Tennessee genealogy records at intersection of faith, family history

Jan 7, 2016

A visitor to the Family History Center in Salt Lake City uses touch screens to sift records in the archives.
Credit WMOT

NASHVILLE, Tenn. (WMOT)  --  Tennessee is relatively young as American states go, but has still had time to amass hundreds of millions of official paper documents. Birth, marriage and death certificates, land titles, court records; many of these irreplaceable documents are now rotting away in the dank basements and drafty attics of aging county courthouses. But now an unlikely alliance has emerged to address the problem.

Document conservators like Carol Roberts have been given a daunting task by the Tennessee State Archives. She not only works to restore and digitize state records back to the 1700s, but also helps the state’s 95 counties with their often poorly preserved records. The frequently faded and fragile records have to be painstakingly restored and then digitized.

“We do cleaning of those historic documents,” Roberts explained, “We preserve them, we stabilize them as best possible; any kind of collection that we want to preserve into the future.”

Roberts and the state have found an unlikely partner to help with the task 1600 miles away in the State of Utah. The Salt Lake City-based Church of Jesus Christ of Latter Day Saints, commonly called the Mormon Church, maintains the world’s largest collection of genealogical information at its Family Search archives. Raymond Naisbitt is the Archive’s supervisor.

Family History Center supervisor Raymon Naisbitt browses through the microfilm library housed at the Center.
Credit WMOT

“Anybody can come in from anywhere in the world and we will sit down with them and help them find their ancestors, both digitally as well as what’s on microfilm,” Naisbitt said.

The archives currently contain about 20 billion records, according to Naisbitt, with a million new records added each day. Some records are collected by church missionaries worldwide, while others come through partnerships with public and private sources. All are available to the public without charge. The Church won’t say what it spends on the project, but the labor of thousands of Mormon volunteers, who see it as a religious duty, lessens the expense.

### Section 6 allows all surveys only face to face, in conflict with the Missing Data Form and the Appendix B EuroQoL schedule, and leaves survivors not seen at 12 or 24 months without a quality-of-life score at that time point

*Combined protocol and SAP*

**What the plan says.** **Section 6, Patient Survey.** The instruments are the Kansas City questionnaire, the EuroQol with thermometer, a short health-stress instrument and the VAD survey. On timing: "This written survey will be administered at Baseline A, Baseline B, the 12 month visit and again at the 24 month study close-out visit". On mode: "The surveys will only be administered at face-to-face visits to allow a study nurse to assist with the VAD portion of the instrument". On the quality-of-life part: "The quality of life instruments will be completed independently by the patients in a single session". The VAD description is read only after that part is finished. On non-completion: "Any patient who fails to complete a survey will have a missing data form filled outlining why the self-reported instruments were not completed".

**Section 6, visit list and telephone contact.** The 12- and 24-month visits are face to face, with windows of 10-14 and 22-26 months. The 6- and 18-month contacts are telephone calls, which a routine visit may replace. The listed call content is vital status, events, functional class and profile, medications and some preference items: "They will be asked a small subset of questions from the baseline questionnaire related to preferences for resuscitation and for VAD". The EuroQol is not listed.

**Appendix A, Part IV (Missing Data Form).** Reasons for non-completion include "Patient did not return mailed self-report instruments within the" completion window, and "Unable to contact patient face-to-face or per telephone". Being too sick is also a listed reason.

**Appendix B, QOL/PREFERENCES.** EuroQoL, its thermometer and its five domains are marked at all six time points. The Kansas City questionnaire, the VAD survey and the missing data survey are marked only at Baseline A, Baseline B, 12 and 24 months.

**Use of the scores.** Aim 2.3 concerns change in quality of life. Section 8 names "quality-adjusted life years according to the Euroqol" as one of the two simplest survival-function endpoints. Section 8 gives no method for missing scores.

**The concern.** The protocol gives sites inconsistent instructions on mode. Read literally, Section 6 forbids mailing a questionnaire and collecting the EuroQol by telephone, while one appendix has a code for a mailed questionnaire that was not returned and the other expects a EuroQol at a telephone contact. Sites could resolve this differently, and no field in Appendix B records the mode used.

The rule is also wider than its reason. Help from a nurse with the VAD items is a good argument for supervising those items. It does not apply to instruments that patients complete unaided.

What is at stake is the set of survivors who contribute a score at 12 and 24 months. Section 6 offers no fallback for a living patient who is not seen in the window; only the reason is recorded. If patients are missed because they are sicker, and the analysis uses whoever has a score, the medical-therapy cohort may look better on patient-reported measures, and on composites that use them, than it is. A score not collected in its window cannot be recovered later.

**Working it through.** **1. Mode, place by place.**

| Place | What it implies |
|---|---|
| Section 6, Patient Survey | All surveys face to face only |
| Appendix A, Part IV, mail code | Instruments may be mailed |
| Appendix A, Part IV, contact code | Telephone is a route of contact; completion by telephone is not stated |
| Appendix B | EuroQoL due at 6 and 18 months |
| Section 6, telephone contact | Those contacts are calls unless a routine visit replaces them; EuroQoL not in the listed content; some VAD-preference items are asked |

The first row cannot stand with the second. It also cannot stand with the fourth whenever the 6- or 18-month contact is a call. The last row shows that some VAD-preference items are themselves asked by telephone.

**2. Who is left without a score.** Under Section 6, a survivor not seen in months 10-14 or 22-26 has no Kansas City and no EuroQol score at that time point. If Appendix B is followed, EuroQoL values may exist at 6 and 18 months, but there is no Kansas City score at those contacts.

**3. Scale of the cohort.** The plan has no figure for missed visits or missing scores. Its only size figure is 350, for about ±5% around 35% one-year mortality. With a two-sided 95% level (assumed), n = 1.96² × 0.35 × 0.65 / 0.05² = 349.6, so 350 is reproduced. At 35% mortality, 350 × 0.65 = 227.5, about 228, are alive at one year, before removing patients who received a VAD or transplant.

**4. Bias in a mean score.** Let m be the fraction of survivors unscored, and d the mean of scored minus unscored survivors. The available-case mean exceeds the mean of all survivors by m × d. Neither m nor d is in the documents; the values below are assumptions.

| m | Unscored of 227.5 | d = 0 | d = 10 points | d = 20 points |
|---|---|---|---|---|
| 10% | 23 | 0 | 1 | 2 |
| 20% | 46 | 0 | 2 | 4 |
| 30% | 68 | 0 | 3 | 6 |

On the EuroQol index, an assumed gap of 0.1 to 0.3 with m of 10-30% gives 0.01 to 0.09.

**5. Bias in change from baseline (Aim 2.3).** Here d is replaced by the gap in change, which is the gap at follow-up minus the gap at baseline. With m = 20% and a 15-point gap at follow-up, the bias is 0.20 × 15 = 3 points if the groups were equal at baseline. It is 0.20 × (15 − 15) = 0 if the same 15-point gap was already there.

“The average church service missionary will serve anywhere from two days a week –16 hours a week– up to three or four days a week. And again they volunteer their time and their service to come here and they give of their time freely in order to help, to assist people, to find their ancestors,” Naisbitt explained.

The Church collects the records for religious reasons, and has used them in ways that have sometimes created controversy. But officials insist the archives speak to a central tenet of Mormon theology. Family is key, according to Archives spokesman Paul Nauta.

“We believe that these family relationships won’t end at death, that they are forever in nature, that we will truly see our loved ones again,” Nauta explained. “So to be able to know whose shoulders we’re standing on, and to pass their stories and their history on to those who come afterwards is what makes the family strong and creates those ties.”

The church is pushing hard to move its archive into digital media. Custom designed apps now make many records available online anywhere, anytime. Naisbitt says digital access is also critical to developing interest in the young.

Records Conservator Carol Roberts cleans documents at the Tennessee State Archives and Museum.
Credit WMOT

“It’s connecting us not only to our past and our present, but for future generations; where my own kids can go on and be able to see photos and stories and memories and documents of me, of my wife, and of my grandparents,” he said.

And if you’re computer challenged, the church maintains more than 4800 Family History Centers around the world where you can get free assistance from local volunteers. Middle Tennessee locations include centers in Franklin, Brentwood, Dickson, Columbia, Hendersonville, Clarksville and here in Murfreesboro. Naisbitt says helping others connect with family, past and present, is its own reward.

“In many instances we’ve seen people shout for joy, some have shed tears of joy as they’ve connected with the past and seen their ancestors,” he recalled.

Tennesseans will soon have their own reason to celebrate. After nine year’s work in the Memphis area, Mormon volunteers have nearly completed restoring and digitizing records in the state’s most populous county.